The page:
Etymology
Advertisement
contagious (adj.)

late 14c., "contaminating or contaminated, containing contagion" (of air, water, etc.); "communicable" (of disease); also "morally corrupting," from Old French contagieus (Modern French contagieux) and directly from Late Latin contagiosus, from Latin contagio "a touching, contact," often in a bad sense, "a contact with something physically or morally unclean, contagion," from contingere "to touch," from assimilated form of com "with, together" (see con-) + tangere "to touch," from PIE root *tag- "to touch, handle." Figuratively applied to anything apt to spread from one to another (rumor, etc.) from 1650s. Related: Contagiously; contagiousness.

Related entries & more 
Advertisement
yaws (n.)
contagious skin disease, 1670s, from Carib yaya, the native name for it.
Related entries & more 
pink-eye (n.)

contagious eye infection, 1882, American English, from pink (adj.) + eye (n.). Earlier it meant "a small eye" (1570s).

Related entries & more 
rubella (n.)

"German measles," contagious disease characterized by rose-colored eruptions, 1883, Modern Latin, literally "rash," from noun use of neuter plural of Latin rubellus "reddish," diminutive of ruber "red" (from PIE root *reudh- "red, ruddy.").

Related entries & more 
smallpox (n.)
acute, highly contagious disease, 1510s, small pokkes, as distinguished from great pox "syphilis;" from small-pock "pustule caused by smallpox" (mid-15c.); see small (adj.) + pox. Compare French petite vérole. Fatal in a quarter to a third of unvaccinated cases.
Related entries & more 
Advertisement
pestilence (n.)

c. 1300, "any infectious or contagious disease, fatal epidemic," from Old French pestilence "plague, epidemic" (12c.) and directly from Latin pestilentia "a plague, an unwholesome atmosphere," noun of condition from pestilentem (nominative pestilens) "infected, unwholesome, noxious," from pestis "deadly disease, plague" (see pest).

Also in Middle English "wickedness, evil, sin, a vice, that which is morally pestilential."

Related entries & more 
psoriasis (n.)

"chronic non-contagious skin disease characterized by dry, red patches covered with flakes," 1680s, from medical Latin psoriasis, in Late Latin "mange, scurvy," from Greek psōriasis "the itch; a being itchy," from psōrian "to have the itch," from psōra "itch, mange, scab," related to psēn "to rub" (see psilo-). Related: Psoriatic.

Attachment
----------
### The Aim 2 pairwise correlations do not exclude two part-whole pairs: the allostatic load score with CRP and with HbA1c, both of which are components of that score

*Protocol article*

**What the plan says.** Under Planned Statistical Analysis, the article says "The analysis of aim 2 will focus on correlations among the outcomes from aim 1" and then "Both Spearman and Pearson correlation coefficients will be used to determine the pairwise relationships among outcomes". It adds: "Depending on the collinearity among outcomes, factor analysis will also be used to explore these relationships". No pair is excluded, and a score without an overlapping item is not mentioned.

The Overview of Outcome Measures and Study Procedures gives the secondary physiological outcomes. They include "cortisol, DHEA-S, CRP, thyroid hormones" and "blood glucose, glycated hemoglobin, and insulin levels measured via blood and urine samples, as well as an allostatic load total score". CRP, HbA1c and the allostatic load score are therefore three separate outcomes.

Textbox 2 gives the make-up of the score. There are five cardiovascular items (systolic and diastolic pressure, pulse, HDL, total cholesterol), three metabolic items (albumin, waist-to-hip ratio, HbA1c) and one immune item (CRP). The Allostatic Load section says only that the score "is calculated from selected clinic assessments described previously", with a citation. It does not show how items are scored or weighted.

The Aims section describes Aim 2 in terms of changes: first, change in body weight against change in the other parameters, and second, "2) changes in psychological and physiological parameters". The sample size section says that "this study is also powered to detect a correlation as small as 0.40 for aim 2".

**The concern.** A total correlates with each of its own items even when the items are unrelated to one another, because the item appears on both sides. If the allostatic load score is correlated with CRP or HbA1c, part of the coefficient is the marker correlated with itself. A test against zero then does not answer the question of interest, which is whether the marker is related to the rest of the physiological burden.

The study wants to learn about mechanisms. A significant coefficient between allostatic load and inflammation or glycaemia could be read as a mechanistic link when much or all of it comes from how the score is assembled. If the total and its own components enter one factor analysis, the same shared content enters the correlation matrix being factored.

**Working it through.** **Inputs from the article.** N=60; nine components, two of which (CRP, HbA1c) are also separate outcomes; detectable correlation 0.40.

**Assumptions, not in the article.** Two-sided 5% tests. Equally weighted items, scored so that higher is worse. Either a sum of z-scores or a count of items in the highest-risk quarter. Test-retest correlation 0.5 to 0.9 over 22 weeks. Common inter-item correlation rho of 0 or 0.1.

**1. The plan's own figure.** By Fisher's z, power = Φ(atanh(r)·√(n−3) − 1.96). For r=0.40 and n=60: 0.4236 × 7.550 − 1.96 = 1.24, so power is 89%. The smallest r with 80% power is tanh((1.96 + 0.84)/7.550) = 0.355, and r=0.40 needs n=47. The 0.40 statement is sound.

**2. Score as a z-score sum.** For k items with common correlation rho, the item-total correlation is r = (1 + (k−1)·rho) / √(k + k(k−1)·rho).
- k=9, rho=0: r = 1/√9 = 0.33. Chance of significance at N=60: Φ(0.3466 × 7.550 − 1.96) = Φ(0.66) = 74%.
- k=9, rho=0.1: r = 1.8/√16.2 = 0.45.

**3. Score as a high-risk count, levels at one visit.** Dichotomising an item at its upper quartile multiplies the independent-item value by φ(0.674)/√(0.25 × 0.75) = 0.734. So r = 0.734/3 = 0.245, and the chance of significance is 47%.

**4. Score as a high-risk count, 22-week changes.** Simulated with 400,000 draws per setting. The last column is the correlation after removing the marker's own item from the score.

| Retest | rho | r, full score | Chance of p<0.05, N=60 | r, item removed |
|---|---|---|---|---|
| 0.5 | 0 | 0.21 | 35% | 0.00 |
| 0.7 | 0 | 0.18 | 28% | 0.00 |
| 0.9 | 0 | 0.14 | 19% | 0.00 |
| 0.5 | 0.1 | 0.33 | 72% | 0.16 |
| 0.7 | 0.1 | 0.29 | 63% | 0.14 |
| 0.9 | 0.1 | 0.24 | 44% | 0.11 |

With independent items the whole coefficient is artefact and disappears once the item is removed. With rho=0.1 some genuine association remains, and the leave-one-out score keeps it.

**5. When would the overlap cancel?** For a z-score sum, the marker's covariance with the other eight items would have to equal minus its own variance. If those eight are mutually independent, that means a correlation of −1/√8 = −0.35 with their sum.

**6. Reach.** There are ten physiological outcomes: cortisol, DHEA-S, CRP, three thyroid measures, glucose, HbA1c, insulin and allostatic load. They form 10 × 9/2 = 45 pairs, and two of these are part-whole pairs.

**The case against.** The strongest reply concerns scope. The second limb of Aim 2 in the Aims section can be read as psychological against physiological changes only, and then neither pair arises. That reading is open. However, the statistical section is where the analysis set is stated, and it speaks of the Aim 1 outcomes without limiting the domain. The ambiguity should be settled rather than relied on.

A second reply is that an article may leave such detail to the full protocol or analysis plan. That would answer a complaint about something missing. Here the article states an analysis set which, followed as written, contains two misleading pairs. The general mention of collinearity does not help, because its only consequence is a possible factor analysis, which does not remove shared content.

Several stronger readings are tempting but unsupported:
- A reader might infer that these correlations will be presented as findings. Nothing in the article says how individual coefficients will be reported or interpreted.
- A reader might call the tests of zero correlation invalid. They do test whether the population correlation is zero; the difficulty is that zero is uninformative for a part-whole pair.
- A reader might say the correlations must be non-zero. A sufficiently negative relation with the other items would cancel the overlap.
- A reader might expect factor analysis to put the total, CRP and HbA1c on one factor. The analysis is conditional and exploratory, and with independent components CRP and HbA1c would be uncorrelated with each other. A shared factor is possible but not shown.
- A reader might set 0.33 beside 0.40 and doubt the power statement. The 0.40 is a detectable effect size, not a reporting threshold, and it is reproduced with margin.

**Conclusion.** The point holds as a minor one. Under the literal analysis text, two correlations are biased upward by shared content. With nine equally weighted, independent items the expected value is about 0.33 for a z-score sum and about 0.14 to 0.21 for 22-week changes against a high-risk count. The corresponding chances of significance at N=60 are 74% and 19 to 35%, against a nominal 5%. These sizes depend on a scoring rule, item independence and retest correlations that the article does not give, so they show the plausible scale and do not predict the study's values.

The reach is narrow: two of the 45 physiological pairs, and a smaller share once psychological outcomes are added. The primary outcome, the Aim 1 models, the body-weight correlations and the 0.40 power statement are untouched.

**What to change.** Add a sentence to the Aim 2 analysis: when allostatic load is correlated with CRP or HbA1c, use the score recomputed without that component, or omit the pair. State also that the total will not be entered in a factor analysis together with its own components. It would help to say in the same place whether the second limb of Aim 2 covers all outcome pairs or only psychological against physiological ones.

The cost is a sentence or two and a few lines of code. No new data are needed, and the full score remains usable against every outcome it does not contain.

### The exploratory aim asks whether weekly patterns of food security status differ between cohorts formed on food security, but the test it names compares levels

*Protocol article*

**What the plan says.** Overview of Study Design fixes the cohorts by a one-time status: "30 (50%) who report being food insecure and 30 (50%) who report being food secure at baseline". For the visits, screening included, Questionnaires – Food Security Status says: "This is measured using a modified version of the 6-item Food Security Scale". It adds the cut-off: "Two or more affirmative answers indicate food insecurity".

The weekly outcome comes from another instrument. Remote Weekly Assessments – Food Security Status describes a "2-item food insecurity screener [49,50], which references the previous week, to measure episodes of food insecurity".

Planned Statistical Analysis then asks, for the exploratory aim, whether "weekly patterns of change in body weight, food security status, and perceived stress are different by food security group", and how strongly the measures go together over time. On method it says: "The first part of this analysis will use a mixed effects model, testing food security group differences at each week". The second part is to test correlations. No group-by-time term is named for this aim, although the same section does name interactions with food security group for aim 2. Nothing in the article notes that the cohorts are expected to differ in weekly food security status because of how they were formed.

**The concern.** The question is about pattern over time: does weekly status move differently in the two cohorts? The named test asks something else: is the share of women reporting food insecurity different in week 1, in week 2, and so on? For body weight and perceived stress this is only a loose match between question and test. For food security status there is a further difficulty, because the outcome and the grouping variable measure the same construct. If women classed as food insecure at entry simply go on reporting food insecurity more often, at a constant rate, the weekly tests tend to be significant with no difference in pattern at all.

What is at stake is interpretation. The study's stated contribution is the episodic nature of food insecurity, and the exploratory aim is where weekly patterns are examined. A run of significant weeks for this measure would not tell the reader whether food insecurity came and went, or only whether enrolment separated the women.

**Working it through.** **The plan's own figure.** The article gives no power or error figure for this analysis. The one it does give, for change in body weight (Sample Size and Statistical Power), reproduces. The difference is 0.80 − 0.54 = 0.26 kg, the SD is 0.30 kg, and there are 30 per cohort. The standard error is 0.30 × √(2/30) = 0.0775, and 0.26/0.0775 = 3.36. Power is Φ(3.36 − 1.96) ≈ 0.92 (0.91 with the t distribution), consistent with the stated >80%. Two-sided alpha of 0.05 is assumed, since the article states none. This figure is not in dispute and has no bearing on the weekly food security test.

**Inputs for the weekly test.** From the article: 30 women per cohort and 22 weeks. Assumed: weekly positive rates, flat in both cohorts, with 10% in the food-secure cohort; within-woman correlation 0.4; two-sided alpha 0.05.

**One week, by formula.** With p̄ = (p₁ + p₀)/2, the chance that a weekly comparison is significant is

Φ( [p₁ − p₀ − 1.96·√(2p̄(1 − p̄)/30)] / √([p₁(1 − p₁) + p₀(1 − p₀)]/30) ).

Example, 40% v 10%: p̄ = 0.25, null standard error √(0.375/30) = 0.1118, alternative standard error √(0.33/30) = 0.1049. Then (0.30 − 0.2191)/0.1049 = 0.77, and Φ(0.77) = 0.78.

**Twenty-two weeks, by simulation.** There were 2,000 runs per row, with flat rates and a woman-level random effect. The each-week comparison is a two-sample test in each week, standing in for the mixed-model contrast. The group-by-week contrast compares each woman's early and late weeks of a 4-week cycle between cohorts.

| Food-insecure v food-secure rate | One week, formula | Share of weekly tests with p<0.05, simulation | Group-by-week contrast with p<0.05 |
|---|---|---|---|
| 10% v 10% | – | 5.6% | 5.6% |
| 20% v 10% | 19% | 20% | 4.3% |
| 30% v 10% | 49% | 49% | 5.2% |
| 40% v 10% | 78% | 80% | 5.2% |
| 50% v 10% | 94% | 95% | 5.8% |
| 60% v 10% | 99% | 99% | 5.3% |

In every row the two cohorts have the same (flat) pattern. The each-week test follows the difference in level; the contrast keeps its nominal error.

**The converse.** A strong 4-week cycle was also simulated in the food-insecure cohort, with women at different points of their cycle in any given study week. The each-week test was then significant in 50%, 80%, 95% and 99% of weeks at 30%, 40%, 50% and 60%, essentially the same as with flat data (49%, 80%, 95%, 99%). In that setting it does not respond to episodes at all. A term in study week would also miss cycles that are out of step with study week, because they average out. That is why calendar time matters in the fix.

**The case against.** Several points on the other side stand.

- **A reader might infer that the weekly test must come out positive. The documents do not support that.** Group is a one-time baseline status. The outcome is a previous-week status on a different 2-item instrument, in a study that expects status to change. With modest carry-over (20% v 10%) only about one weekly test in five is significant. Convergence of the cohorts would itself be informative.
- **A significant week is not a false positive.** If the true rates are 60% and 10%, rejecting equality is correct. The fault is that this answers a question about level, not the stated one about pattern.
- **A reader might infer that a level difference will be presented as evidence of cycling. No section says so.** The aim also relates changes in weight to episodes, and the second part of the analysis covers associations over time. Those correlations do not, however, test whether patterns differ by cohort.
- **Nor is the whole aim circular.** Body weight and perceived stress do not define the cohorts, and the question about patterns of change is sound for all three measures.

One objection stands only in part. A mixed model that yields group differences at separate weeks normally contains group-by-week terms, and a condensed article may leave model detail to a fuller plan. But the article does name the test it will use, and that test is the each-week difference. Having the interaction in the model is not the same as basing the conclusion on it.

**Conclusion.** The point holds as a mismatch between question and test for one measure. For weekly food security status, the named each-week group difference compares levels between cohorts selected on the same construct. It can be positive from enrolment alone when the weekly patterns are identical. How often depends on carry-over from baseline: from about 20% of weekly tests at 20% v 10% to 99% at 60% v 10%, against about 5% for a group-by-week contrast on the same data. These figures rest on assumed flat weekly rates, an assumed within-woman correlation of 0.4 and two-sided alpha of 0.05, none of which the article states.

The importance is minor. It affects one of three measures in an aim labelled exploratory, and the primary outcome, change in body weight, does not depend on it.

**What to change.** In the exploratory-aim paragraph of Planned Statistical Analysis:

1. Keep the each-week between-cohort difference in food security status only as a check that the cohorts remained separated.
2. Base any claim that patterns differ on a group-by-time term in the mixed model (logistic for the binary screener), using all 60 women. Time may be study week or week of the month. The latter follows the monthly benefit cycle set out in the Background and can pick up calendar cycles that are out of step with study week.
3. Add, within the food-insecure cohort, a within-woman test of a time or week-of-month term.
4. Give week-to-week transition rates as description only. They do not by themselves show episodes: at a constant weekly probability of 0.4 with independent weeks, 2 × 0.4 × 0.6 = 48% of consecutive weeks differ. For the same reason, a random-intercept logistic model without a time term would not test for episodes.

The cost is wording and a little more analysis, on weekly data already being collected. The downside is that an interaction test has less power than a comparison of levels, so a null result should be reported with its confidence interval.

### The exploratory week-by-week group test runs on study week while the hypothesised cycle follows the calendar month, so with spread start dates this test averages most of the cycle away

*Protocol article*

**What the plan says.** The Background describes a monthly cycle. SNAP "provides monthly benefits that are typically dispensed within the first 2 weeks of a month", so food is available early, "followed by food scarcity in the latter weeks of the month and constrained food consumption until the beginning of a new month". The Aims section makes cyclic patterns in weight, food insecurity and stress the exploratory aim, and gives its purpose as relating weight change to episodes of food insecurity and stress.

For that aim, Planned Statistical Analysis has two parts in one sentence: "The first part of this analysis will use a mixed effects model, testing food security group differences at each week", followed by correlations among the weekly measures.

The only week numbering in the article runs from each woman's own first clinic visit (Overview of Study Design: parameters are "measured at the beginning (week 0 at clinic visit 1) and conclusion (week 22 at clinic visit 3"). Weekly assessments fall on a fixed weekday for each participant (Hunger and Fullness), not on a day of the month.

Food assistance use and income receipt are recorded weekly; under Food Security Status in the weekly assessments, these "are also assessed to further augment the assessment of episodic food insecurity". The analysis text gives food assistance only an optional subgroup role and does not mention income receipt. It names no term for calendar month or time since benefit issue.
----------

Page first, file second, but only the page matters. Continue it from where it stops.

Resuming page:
Related entries & more 
pestilent (adj.)

late 14c., "contaminated with dangerous disease; deadly, poisonous," from Latin pestilentem (nominative pestilens) "infected, unhealthy," from pestilis "of the nature of a plague," from pestis "deadly contagious disease" (see pest (n.)). Transferred sense of "mischievous, pernicious, hurtful to health or morals" is from 1510s; weakened sense of "troublesome" is from 1590s. Related: Pestilently.

Related entries & more 
pest (n.)

1550s (in imprecations, "a pest upon ____," etc.), "plague, pestilence, epidemic disease," from French peste (1530s), from Latin pestis "deadly contagious disease; a curse, bane," a word of uncertain origin. Meaning "any noxious, destructive, or troublesome person or thing" is attested by c. 1600. Pest-house "hospital for persons suffering from infectious diseases" is from 1610s.

Related entries & more 
mumps (n.)

type of contagious disease characterized by inflammation of the glands, c. 1600, from plural of mump "a grimace" (1590s), originally a verb, "to whine or mutter like a beggar" (1580s), from Dutch mompen "to cheat, deceive," originally probably "to mumble, whine" and of imitative origin (compare mum (interj.), mumble). The infectious disease probably was so called in reference to swelling of the salivary glands of the face and/or to painful difficulty swallowing. Mumps also was used from 17c. to mean "a fit of melancholy, sullenness, silent displeasure."

Related entries & more